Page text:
I Tried Starbucks’ Unicorn Frappuccino And It Was An Abomination

I Tried Starbucks’ Unicorn Frappuccino And It Was An Abomination

The new 'Unicorn Frappuccino' from Starbucks tastes like they blended a blue raspberry Baby Bottle Pop and children's medicine.
Madeline Orr
By

A blue raspberry snow cone and a bottle of children’s bubble gum medicine conceived an illegitimate child in the back alley behind Starbucks and birthed the “Unicorn Frappucino,” a new drink on which no one should waste $4.90.

To be fair, I knew I was going to hate it, but I gave Starbucks the benefit of the doubt. I already knew that anything sugary, fruity, or dyed pink is not something I would enjoy. I should have seen the unicorn branding effort for what it is: food trend-chasing and a branding attempt meant to cover up for the beverage conglomerate’s recent failures. But I had a Starbucks gift card, and as we all know, not all heroes wear capes.

Here is a genuine question: How did this drink make it out of Starbucks’ test labs? Surely it went through multiple rounds of taste-testing? I know Starbucks can afford to create dumb gimmicks just to lure people into stores, but can’t they at least be dumb gimmicks that taste good?

My conversation with the barista, Marcia, was foreshadowing.

“Is it good?” I asked her before ordering.

“Yeah…it is good,” she said with zero confidence. If Starbucks is going to roll out bad products and ask employees to lie about them, they need to at least include a guide on how to do that convincingly. It is not hard to throw a one-pager in along with the instructions on how to blend berry Skittles and sour cake batter.

“What does it taste like?”

“It tastes like…candy…and…milk.” Again, not hard to print off a few talking points. “At the least the kids like it,” she assured me. The only other person in the store drinking a Unicorn Frappuccino was a small girl, probably six or seven years old, wearing pink leggings.

This is my first frappuccino order in years. Marcia handed it to me, laughing. I walked outside and took a sip only to immediately realize this entire drink was going to be wasted. A few more drinks and my teeth were already hurting. According to a chalkboard sign inside the Starbucks, part of the gimmick is that it’s a “flavor-changing” frappuccino. I guess you are supposed to be able to enjoy it sweet, then stir in the sour flavoring, but the sour bubblegum taste was unbearable no matter how I strategically placed my straw.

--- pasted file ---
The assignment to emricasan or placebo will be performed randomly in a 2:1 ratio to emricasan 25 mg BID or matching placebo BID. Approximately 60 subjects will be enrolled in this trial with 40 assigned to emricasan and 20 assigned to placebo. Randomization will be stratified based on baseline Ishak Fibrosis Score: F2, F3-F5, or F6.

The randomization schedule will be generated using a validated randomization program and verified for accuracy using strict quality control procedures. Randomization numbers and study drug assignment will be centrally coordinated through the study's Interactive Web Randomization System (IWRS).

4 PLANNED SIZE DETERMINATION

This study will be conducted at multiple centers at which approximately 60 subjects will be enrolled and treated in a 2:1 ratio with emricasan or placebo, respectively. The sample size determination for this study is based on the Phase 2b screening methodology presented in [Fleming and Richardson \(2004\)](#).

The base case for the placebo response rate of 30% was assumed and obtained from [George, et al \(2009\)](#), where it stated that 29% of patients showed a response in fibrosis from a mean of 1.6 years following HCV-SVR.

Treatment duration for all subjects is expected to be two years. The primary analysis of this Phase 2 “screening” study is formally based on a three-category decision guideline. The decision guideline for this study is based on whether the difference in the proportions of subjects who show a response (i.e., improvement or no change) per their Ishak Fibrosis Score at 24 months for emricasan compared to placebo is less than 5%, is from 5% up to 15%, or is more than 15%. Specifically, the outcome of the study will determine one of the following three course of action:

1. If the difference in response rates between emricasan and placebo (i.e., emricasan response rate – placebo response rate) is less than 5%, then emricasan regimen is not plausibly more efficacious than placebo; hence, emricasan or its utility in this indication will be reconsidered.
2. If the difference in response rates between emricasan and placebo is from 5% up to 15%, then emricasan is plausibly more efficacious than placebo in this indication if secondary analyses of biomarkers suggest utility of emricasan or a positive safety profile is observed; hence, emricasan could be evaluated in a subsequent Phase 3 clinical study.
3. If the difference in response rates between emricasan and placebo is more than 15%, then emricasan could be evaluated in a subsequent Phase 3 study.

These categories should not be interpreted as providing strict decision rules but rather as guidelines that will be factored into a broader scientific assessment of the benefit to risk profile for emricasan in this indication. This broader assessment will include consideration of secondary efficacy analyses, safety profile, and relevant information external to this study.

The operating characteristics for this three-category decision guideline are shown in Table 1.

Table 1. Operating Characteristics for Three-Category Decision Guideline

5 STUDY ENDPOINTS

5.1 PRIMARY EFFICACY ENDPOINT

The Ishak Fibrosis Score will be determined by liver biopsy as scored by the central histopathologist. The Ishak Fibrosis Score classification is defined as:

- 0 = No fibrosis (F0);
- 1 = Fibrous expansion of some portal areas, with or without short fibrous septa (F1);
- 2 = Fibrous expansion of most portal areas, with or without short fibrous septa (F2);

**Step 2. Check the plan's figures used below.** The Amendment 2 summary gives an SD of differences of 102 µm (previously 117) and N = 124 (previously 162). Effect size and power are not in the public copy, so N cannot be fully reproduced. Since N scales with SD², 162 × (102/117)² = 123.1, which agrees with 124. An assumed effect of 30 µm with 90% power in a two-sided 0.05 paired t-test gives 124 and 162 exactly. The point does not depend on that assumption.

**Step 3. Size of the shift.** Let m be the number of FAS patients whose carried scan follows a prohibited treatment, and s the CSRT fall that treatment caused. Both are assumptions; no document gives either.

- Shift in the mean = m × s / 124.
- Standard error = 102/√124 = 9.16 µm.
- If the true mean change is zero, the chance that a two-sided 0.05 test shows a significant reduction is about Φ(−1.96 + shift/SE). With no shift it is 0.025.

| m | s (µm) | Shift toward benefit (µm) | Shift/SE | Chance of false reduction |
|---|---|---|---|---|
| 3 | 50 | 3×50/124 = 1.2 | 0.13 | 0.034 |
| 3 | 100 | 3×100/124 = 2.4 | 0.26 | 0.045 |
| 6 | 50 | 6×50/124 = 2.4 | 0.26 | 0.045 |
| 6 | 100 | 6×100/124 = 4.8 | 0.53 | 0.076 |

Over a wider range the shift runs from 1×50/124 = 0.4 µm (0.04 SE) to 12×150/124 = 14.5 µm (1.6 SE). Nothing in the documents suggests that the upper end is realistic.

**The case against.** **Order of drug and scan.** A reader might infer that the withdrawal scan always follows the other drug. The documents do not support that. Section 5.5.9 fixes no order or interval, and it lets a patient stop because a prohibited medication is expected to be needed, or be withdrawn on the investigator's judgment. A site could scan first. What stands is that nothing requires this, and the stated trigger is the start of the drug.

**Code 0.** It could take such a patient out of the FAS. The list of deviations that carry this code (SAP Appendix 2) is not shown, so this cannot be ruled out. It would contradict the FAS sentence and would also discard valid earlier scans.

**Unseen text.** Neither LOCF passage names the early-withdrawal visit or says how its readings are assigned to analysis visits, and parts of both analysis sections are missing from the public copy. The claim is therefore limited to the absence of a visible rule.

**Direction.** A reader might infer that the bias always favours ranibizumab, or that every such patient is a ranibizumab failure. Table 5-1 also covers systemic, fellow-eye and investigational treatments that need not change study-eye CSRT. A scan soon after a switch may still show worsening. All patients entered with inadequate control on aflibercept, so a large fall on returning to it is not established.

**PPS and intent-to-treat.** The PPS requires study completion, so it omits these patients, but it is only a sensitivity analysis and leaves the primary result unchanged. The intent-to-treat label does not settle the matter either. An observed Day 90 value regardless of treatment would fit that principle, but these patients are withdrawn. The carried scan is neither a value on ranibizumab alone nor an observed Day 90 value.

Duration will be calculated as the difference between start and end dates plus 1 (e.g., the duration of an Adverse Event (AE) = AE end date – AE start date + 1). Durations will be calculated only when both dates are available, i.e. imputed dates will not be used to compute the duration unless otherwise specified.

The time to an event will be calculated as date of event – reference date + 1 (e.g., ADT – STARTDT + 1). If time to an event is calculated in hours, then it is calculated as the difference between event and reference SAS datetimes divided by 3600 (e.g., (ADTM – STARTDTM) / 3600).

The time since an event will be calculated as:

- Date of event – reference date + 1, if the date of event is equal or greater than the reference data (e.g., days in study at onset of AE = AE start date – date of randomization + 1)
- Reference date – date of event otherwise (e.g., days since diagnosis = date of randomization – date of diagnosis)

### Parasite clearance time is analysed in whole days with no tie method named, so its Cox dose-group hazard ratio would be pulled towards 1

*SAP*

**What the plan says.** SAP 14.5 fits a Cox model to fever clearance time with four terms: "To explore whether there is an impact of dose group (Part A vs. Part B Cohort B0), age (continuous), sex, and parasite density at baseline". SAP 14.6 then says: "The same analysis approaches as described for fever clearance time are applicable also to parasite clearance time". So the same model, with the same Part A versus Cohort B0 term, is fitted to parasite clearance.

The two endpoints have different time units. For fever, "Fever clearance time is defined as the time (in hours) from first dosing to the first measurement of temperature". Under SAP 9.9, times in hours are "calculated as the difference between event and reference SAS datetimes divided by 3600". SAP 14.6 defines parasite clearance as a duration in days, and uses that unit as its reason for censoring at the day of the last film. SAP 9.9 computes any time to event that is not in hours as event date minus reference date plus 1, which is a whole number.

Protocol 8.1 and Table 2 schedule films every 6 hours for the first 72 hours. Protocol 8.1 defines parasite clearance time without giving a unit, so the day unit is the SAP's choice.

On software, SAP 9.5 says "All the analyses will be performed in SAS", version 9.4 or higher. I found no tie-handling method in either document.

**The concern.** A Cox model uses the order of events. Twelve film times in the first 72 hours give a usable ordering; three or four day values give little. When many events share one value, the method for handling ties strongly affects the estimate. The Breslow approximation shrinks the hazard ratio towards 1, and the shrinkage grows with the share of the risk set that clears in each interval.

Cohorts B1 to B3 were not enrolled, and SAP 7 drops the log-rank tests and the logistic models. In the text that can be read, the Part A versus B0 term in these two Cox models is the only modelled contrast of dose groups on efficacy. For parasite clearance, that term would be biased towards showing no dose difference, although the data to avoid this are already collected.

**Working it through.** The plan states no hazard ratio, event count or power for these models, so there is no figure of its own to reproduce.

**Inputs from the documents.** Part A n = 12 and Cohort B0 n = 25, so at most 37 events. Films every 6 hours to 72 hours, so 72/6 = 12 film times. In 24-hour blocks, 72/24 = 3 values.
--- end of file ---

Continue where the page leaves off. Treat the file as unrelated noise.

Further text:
I thought I would at least be able to just eat the whipped cream topping and find one enjoyable aspect. Wrong. I spooned out the whipped cream and it was even worse! The pink and blue dust sprinkled on top contaminated the cream with what I suspect to be nothing more than granulated citric acid.

As I continued to take sips, at this point strictly for the purpose of writing a review, I was reminded of something I overheard in a CVS a few weeks ago. Standing at the pharmacy counter, a desperate dad begged the pharmacist to add bubblegum flavor to his son’s medicine. He said he was having trouble getting the son to take this medicine that he really needed to get well.

I couldn’t help but think this must be exactly what Starbucks did also. In their desperation to find the next Pumpkin Spice Latte (their fall attempt at doing this with the “Chile Mocha” was pretty good) or to regroup after yanking their “Evenings” wine and beer menu, they became that dad at CVS.

I could actually create a great metaphor here, but it’s amusing to instead make a literal comparison in which Starbucks sought that exact artificial bubblegum flavor I remember from taking medicine as a child, and blending it with other candy syrups and their frappuccino milk base. But instead of worrying if it tastes good, they only needed to ensure it was pretty enough to Instagram.

All things mystical and unicorn-y are the latest branding craze and food trend.  Just last month, Tarte Cosmetics launched their “Make Believe in Yourself” collection, which features lots of shimmery and glitter products as well as a set of unicorn horn-shaped brushes. Other coffee shops and Brooklyn breakfast spots are churning our versions of unicorn bagels, unicorn lattes, and unicorn macaroons. I guess part of me doesn’t blame Starbucks for trying to play the game. But I do blame them for the highway robbery I and my tastebuds experienced this afternoon.

You don’t have to take my word for it. I will let this Starbucks barista’s tweet have the final word on the Unicorn Frappuccino.

Madeline is the producer of The Federalist Radio Hour. Follow her on Twitter.
Photo Photo by Madeline Orr

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